The hopes of Palestine to end Israel’s occupation of parts of its territory has been dashed after the United Nation’s Security Council voted against a Palestinian resolution demanding to end Israeli occupation within three years.
Palestine had sought the intervention of the UN Security Council to achieve total independence from Israel, but the hopes were quashed when UN voted against the demand. Israel’s closest ally, the United States and other nations urged for a “peaceful resolution” of the crisis at hand. UN convention requires that nine members out of the 15 members of the security council vote for any resolution to make it acceptable, but in this case, Palestinian resolution received eight “yes” votes, two “no” votes, and five nations had given abstentions.
Rather than receive nine “yes” votes to validate its resolution, Palestine got eight, while Nigeria which was believed to support the resolution abstained from voting – only the US and Australia voted “no” against the Palestinian resolution.
According to US Ambassador Samantha Power, “We voted against this resolution not because we are comfortable with the status quo. We voted against it because … peace must come from hard compromises that occur at the negotiating table.” The US maintained that Israel and Palestine should find a way of brokering a peace agreement, and not for Palestine to impose a timetable demanding Israeli withdrawal from the disputed area. MS Power states that the draft resolution was more or less a “staged confrontation that will not bring the parties closer.”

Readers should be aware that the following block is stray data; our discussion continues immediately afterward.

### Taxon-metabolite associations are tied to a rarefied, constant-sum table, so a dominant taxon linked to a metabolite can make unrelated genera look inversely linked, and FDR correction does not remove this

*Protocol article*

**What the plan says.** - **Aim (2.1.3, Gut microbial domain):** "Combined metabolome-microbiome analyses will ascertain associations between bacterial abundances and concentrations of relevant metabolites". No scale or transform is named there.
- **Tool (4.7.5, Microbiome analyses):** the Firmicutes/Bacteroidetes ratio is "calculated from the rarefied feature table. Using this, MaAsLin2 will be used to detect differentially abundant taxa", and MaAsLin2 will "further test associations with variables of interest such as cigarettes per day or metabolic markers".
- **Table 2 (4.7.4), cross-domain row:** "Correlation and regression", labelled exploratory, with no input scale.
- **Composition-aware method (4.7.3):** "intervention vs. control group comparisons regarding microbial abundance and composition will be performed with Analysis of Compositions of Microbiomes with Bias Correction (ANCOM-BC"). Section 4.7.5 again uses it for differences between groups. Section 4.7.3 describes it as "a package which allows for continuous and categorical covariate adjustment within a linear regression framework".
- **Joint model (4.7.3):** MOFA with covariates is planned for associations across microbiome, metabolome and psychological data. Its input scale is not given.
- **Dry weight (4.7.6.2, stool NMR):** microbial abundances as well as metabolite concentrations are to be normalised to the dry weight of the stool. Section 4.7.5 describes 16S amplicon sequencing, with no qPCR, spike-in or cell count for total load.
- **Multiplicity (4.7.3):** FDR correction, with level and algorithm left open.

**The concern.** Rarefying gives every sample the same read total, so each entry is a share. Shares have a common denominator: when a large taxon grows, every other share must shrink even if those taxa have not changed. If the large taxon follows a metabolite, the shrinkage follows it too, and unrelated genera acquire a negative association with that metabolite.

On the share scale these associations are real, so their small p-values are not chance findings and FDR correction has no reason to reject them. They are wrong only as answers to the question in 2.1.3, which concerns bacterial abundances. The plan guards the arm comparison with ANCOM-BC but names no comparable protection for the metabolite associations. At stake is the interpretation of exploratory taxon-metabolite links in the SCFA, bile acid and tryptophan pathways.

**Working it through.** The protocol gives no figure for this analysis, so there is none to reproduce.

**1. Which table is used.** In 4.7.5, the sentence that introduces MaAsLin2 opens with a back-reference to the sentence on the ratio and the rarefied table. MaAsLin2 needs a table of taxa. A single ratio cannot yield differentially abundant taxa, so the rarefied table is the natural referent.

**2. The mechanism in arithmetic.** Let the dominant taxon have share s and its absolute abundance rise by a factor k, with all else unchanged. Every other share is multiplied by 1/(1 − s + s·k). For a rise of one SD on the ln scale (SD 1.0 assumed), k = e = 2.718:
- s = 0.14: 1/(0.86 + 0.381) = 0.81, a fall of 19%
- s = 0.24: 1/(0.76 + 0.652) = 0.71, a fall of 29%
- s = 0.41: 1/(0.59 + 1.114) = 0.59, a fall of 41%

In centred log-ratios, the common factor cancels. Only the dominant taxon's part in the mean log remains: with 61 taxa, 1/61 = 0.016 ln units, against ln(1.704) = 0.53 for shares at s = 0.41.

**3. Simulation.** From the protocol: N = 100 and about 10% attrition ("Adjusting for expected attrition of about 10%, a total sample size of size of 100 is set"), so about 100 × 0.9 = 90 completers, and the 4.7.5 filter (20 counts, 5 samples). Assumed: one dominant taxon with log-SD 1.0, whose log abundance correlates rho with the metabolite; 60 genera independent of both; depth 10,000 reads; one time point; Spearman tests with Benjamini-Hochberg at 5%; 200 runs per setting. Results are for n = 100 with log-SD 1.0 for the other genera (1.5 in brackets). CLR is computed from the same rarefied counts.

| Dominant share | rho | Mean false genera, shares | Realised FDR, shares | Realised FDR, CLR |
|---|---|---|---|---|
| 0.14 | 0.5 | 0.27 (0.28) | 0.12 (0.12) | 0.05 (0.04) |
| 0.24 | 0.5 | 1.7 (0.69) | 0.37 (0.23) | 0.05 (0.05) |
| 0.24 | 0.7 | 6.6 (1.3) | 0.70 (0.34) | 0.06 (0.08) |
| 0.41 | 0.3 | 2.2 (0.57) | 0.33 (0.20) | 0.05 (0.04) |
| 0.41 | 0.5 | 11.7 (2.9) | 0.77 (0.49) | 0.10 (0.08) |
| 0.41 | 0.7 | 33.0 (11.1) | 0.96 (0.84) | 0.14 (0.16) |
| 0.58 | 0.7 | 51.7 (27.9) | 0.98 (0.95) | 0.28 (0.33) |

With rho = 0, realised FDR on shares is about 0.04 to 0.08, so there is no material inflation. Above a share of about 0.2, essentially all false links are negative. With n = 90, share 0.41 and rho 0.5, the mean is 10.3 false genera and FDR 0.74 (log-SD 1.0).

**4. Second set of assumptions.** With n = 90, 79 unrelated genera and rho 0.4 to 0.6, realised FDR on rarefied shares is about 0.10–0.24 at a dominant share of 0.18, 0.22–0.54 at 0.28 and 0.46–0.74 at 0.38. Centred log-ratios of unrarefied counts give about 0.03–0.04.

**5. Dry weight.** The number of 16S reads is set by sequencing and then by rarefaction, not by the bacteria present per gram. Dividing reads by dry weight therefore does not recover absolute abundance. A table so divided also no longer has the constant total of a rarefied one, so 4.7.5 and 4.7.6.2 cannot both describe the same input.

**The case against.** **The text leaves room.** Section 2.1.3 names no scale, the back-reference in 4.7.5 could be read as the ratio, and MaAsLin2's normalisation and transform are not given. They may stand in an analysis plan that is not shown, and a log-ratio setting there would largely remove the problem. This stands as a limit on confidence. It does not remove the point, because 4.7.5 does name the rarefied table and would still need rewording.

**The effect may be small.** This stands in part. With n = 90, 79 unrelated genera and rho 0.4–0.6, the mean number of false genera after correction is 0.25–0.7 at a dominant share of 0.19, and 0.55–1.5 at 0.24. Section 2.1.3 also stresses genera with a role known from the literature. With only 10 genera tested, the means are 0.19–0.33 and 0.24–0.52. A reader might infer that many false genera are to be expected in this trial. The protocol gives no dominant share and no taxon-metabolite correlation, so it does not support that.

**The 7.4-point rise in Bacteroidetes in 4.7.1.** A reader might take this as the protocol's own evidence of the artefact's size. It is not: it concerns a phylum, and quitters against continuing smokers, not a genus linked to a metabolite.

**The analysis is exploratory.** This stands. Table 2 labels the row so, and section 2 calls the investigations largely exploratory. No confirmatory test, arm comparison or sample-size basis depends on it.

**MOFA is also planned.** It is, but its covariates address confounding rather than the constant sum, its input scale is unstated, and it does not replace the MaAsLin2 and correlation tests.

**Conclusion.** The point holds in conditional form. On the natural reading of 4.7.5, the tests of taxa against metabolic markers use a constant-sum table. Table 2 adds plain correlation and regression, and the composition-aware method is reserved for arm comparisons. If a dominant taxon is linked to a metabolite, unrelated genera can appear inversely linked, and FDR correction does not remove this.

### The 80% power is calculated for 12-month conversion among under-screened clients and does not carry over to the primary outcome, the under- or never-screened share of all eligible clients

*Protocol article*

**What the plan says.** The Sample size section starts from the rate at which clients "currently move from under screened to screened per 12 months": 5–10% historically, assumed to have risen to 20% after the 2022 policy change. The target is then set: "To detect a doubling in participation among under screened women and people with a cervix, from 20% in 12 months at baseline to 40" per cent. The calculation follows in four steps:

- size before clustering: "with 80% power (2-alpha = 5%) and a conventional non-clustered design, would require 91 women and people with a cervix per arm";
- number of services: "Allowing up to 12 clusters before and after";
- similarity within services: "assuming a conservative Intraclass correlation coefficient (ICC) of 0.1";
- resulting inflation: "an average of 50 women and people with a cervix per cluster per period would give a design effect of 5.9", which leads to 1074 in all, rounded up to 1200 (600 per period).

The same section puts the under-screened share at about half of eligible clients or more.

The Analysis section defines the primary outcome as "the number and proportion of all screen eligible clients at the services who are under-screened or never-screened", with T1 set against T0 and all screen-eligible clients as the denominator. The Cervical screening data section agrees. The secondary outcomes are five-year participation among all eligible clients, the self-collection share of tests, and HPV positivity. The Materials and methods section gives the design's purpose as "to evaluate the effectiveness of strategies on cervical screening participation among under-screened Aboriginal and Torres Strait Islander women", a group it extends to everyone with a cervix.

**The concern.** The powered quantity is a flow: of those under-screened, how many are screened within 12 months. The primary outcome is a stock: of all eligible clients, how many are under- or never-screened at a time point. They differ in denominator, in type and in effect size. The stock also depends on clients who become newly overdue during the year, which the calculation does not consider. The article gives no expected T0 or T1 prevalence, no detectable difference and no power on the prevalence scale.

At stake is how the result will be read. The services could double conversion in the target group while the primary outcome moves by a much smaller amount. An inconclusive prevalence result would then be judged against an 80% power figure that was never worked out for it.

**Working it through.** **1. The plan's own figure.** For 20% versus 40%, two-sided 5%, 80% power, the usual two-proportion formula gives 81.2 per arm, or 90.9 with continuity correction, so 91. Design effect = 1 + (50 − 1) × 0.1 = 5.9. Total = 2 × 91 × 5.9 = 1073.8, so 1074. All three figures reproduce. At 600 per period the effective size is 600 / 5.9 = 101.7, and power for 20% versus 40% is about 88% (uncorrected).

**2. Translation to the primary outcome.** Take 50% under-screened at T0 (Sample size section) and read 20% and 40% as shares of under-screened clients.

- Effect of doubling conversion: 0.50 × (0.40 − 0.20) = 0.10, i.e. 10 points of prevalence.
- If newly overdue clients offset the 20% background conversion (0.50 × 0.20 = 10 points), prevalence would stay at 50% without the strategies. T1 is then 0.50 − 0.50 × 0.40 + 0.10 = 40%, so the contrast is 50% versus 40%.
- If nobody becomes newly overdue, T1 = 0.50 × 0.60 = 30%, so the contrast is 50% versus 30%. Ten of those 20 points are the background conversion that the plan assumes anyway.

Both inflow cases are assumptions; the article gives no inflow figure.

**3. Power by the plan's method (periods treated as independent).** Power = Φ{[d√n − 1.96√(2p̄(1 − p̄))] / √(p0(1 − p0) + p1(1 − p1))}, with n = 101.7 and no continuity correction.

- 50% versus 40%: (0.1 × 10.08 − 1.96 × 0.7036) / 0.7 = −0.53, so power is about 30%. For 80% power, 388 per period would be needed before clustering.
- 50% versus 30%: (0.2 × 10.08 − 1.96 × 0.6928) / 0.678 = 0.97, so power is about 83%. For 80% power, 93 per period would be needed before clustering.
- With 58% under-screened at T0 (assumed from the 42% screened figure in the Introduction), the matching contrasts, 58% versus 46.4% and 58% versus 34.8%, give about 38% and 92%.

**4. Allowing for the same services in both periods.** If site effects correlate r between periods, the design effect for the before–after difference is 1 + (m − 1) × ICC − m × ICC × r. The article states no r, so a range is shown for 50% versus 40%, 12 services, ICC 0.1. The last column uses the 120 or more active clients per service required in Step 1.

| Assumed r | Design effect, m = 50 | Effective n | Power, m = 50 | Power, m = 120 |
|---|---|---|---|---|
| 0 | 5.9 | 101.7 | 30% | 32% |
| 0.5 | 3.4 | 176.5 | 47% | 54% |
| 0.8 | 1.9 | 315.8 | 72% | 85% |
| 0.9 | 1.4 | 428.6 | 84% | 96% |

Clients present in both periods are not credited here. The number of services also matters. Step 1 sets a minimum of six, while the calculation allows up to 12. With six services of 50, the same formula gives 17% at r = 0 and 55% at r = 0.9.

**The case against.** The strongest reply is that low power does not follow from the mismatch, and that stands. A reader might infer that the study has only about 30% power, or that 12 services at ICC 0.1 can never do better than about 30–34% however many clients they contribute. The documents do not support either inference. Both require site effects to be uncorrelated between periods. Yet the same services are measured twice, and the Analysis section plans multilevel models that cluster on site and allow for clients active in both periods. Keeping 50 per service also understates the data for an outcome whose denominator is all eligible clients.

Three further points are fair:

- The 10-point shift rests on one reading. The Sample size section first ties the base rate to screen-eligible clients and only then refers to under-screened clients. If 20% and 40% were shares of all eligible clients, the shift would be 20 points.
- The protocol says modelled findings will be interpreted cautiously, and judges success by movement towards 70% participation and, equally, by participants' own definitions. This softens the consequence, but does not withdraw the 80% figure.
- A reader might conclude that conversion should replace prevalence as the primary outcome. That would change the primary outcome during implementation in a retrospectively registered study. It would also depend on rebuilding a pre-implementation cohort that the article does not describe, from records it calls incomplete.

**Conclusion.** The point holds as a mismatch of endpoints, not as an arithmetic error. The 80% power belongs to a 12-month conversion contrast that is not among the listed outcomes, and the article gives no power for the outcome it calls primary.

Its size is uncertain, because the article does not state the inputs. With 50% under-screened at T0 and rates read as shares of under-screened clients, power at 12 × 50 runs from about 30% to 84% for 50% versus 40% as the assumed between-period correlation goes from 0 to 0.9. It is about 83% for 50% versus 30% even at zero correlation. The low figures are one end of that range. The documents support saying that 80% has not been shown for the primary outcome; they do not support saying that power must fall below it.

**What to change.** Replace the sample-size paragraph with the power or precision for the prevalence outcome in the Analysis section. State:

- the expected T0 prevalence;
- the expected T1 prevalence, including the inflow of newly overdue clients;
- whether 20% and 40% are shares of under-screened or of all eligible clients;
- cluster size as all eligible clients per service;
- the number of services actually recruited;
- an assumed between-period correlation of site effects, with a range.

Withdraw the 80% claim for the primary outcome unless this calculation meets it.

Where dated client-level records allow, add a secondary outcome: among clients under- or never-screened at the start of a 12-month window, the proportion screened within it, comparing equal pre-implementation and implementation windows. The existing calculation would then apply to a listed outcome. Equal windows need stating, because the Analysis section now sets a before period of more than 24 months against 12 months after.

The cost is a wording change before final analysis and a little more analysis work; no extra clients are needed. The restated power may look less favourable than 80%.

The UN Security Council could use its powers to veto the resolution in favor of Palestine, but only if the votes had garnered the required nine votes for Palestine. “Our effort was a serious effort, genuine effort, to open the door for peace,” said Riyad Mansour, the Palestinian U.N. ambassador. “Unfortunately, the Security Council is not ready to listen to that message.”
Dina Kawar, Jordan’s UN Ambassador and Arab representative on the council maintains that “The fact that this draft resolution was not adopted will not at all prevent us from proceeding to push the international community, specifically the United Nations, towards an effective involvement to achieving a resolution to this conflict.”
The Palestinian are however not losing hopes, because while Mansour states that Palestinian leaders will be meeting Wednesday “and will decide on next steps”, the Palestinian negotiator Saeb Erekat believes that Palestine can come back to the Security Council soon again because five new member-nations will be joining the Security Council on Thursday – and these are regarded as sympathetic to the Palestinian cause.
But in a case where Palestine gets “no” for an answer again, then it might be forced to join the International Criminal Court where it would then press charges against Israel for war crimes and crimes against humanity.